We stopped for a “wee break” at a sign-posted picnic spot (forgotten where) and found this impressive toilet block. I wanted to take a photo of it and, just as I clicked the button, Matt emerged. His moment of fame!

Such toilets do not use water (which is scarce in many parts of Australia) and are not flushed. This is not the place for me to explain precisely how they work but, rest assured, they do!




When it was my turn to visit it, I discovered the most intriguing graffiti. I took this photo of some of it but noted several messages. You may not be able to read this one in the photo but it says:

“Land of the Gidja People. From deep in the Kimberley [north-western Australia] to Sydney. Thank-you to whoever cleans this dunny. Bloody great job, mate.” And it is signed “Blair, Marcus, Fluff & Chubby”

Other messages read:
“This is the cleanest roadside Dunny between here and Darwin. Good job!”   “Here here! Excellent! 4 star.” and “A pleasure to use. Thanks.”

I cannot recall ever seeing toilet graffiti that I could safely quote in its entirity to all and sundry! And yes, the toilet was in a very clean condition.


Picnic beside water 


Lunch found us in the little township of Tambo (which I had never heard of until we began planning this trip) where we found a delightful picnic spot beside a body of water. I don’t know if it is a lake or a stream.

Here are a couple of the grey nomads that are everywhere in this part of Australia. I am told I do not qualify as a grey nomad because, although I am certainly grey (white?) and seem to be very nomadic for these three weeks, we are not driving a campervan (mobile home) nor pulling a caravan.

You can also see a quite informative sign with pictures of many of the local birdlife.


Lunchtime birds 



As soon as began preparing food, the duck you can see in this picture came right up to us, begging for scraps. Matt felt quite intimidated, not being an “animal person”. We gave it nothing and it backed off. But later I tossed a spoiled slice of bread (it had fallen from the table) some two or three metres away and suddenly the duck descended upon it but so did a crow (left), a peewee (centre, a bit like a magpie only smaller) and a small brown speckled bird which you may be able to see over to the right.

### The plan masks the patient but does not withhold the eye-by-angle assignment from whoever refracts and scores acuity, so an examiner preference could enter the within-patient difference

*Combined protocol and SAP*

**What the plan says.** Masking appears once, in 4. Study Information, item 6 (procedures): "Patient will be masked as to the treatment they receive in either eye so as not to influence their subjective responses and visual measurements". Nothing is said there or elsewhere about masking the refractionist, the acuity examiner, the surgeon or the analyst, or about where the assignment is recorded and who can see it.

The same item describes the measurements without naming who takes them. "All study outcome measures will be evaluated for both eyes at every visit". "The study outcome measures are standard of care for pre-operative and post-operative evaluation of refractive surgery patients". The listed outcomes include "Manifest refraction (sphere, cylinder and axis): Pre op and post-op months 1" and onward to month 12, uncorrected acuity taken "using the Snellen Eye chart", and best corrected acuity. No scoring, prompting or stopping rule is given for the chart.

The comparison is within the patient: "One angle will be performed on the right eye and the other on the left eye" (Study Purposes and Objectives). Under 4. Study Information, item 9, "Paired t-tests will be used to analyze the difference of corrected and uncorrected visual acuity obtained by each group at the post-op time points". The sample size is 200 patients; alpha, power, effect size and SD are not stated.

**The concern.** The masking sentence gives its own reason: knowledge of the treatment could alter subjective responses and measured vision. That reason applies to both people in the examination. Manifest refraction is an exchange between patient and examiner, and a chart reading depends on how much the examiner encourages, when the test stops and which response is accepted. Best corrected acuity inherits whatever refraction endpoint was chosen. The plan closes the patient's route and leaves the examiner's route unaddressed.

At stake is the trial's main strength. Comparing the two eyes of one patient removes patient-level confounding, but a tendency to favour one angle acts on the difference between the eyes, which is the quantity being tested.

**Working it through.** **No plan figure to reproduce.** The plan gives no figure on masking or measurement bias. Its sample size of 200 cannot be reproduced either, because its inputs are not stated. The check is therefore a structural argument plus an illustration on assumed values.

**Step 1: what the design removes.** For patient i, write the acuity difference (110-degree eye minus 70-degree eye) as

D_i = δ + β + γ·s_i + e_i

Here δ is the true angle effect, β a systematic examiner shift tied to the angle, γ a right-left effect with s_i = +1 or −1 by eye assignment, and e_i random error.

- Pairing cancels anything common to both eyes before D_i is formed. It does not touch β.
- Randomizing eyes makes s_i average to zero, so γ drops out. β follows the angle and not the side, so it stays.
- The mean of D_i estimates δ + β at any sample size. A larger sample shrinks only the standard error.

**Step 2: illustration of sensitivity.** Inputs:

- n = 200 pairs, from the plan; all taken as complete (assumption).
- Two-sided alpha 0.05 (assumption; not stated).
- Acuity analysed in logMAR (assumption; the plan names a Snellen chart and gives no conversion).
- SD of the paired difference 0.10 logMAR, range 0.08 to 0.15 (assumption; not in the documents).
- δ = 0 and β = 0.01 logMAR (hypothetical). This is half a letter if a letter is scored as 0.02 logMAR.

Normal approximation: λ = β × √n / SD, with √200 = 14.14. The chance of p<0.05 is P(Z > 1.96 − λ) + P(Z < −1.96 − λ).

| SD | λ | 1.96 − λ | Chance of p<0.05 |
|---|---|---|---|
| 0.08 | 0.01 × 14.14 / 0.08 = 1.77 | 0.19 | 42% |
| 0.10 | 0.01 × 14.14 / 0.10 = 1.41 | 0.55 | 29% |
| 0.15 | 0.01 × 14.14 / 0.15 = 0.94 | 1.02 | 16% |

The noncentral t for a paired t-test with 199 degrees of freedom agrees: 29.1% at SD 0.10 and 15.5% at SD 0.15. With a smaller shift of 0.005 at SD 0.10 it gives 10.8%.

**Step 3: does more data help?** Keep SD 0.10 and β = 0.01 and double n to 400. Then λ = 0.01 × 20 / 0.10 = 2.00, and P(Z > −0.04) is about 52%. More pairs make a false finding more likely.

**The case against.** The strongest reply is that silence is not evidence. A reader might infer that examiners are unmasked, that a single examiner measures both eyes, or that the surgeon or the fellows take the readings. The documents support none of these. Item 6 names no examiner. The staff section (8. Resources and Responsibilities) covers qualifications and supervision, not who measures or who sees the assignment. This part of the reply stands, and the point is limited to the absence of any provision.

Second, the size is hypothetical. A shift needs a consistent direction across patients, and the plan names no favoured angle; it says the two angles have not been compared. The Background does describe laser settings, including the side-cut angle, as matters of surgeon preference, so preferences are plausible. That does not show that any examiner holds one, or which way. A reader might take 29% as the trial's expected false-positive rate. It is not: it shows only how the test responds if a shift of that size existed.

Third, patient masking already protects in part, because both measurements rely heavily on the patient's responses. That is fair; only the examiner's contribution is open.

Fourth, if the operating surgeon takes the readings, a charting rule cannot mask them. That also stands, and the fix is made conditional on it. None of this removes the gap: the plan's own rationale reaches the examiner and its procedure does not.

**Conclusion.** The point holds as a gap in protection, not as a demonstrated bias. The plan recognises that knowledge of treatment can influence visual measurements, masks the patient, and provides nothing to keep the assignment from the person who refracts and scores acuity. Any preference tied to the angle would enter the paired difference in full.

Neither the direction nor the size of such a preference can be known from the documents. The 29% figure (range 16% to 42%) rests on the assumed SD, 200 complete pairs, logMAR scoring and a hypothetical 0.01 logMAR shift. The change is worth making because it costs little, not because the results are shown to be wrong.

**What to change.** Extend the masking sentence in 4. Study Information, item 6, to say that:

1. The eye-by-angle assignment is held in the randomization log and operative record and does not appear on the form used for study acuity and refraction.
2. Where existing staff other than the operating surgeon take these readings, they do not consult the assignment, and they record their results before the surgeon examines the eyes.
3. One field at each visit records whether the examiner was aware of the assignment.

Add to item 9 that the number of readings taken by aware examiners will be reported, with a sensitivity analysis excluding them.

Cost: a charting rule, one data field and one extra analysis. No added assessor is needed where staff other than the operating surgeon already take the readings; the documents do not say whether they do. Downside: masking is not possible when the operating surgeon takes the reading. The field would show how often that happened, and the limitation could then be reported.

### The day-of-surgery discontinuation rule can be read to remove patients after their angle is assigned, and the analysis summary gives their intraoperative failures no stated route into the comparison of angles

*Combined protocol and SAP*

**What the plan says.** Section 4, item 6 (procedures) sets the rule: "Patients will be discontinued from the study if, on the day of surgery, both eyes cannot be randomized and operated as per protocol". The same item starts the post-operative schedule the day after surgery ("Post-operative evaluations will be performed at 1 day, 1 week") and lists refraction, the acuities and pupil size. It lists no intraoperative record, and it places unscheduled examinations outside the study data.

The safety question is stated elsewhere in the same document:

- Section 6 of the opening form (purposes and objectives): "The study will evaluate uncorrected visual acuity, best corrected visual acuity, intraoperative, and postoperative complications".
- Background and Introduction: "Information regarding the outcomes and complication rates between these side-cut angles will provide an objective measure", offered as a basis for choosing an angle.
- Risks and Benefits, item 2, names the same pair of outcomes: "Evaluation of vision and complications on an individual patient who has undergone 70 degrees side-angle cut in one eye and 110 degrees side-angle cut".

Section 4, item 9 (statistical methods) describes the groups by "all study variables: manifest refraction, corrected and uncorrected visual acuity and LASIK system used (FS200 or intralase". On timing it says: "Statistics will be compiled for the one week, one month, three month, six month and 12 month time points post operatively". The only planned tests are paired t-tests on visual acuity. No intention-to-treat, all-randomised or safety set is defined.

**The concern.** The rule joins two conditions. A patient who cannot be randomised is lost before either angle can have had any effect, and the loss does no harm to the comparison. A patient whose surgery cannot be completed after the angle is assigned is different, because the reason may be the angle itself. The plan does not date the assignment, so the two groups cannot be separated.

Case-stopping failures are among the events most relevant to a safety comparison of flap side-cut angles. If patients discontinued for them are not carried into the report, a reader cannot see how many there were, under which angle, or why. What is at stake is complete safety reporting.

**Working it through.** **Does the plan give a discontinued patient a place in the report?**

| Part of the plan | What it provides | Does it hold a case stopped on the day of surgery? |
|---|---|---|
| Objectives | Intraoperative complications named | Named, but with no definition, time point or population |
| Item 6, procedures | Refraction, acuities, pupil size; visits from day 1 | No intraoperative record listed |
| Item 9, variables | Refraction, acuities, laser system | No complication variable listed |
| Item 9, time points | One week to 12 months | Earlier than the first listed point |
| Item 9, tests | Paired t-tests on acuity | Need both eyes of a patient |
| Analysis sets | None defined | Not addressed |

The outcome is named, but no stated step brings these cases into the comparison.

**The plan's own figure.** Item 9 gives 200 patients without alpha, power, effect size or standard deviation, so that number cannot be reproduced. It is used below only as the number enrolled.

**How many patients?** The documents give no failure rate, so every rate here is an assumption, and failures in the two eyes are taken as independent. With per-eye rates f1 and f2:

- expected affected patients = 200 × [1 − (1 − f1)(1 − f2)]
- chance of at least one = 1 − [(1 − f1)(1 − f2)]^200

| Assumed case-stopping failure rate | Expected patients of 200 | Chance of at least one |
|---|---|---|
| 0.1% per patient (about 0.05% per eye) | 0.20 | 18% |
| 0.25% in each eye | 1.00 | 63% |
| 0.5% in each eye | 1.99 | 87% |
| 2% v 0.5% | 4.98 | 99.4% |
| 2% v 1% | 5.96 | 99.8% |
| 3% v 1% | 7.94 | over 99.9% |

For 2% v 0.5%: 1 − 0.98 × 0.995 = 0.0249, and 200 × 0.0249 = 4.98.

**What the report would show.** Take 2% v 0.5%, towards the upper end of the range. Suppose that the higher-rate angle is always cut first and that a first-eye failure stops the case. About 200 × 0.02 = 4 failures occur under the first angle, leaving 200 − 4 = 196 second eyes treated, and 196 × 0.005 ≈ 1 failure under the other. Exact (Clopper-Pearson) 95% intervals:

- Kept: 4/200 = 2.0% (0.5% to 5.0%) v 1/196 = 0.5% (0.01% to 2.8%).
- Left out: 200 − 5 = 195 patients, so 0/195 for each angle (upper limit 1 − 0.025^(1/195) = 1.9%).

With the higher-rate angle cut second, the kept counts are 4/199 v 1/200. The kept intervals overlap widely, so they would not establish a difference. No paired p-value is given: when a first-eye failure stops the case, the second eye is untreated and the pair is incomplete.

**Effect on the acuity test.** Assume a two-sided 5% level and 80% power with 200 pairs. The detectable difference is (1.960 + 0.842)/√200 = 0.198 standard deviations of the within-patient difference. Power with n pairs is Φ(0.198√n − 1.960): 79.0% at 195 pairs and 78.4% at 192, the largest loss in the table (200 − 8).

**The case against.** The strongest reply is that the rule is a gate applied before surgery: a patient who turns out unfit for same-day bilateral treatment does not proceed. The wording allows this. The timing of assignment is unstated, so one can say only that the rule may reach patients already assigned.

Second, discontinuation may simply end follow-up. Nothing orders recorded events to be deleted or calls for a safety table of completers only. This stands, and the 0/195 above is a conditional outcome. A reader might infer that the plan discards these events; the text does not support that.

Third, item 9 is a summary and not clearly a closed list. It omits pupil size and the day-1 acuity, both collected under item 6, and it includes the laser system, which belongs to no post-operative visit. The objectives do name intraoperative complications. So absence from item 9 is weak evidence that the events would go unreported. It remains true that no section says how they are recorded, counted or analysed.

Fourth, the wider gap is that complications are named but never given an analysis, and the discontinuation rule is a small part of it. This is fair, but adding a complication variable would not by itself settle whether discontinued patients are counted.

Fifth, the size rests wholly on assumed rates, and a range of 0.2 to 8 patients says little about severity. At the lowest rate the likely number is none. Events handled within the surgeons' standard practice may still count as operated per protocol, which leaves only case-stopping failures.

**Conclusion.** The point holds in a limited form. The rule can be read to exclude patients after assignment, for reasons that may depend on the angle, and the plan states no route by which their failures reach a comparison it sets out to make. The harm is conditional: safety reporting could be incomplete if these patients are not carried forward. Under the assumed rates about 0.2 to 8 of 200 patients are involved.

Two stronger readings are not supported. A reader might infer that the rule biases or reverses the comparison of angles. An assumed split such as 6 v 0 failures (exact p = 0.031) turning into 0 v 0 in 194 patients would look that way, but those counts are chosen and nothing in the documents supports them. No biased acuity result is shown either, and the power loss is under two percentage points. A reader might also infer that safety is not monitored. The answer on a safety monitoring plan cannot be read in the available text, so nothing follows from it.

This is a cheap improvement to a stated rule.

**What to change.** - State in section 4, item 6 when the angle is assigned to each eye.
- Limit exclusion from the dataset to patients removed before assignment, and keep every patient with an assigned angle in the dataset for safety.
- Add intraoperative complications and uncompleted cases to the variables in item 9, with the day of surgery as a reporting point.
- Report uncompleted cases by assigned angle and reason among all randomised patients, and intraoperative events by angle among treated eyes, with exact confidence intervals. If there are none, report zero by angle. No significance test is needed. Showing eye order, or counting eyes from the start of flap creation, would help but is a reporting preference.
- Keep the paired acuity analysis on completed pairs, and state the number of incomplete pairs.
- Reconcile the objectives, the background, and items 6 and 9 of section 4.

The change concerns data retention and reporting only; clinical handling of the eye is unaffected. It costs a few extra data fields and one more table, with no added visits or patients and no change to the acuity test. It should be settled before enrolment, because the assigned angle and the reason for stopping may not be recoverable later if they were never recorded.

Brown speckled bird 


The brown speckled bird (which I think the sign informed me is a Richard’s Pippin, though I can find no reference to such a bird anywhere. I think I must have remembered it incorrectly). Perhaps you, gentle reader, can enlighten me and I will insert the correct nomenclature?

But this bird showed no fear whatever and seemed mystified that we made no move to shower it with food.

[October, 2013. A reader has contacted me, more than two years after our road trip, to let me know this bird is a spotted bowerbird. Thanks, Sam Barnes!]





I have said that this is cattle country (though we have also seen sheep) and this small mob of Santa Gertrudis cattle were beside the road as we got closer to Longreach. They are particularly suited to he tropical climate and have the added advantage of being resistant to tick infestations.


The Longreach Motel (I have given up the idea of trying to photograph every motel) is clean and comfortable with large sized rooms and a co-operative staff. Our biggest problem is that it is next door to a hotel and tonight there seems to a strip club in full operation in the back yard of the hotel with a raucus announcer who has the volume cranked right up and is repeatedly exhorting the patrons to cheer on the performers and, of course, to part with their money. I don’t mind what they do within the confines of the hotel (nothing to do with me) but it is very noisy and making it almost impossible to hear my radio. Alright, I feel better having had a moan about it.

I am looking forward to toorrow’s rest day.

Oh, I mentionedon Day 1’s blog that Matt was producing videos of our trip. He has put two of them (so far) on Youtube and I have tried to embed them at the foot of the Day 1 and Day 2 pages. I have now tried them out and they seem to work fine. But give them time to load as it may take quite a few moments. Enjoy!

He is getting somewhat cocky about his skills as a video editor! Here is his Day 3 video:

Matt’s Video for Day 3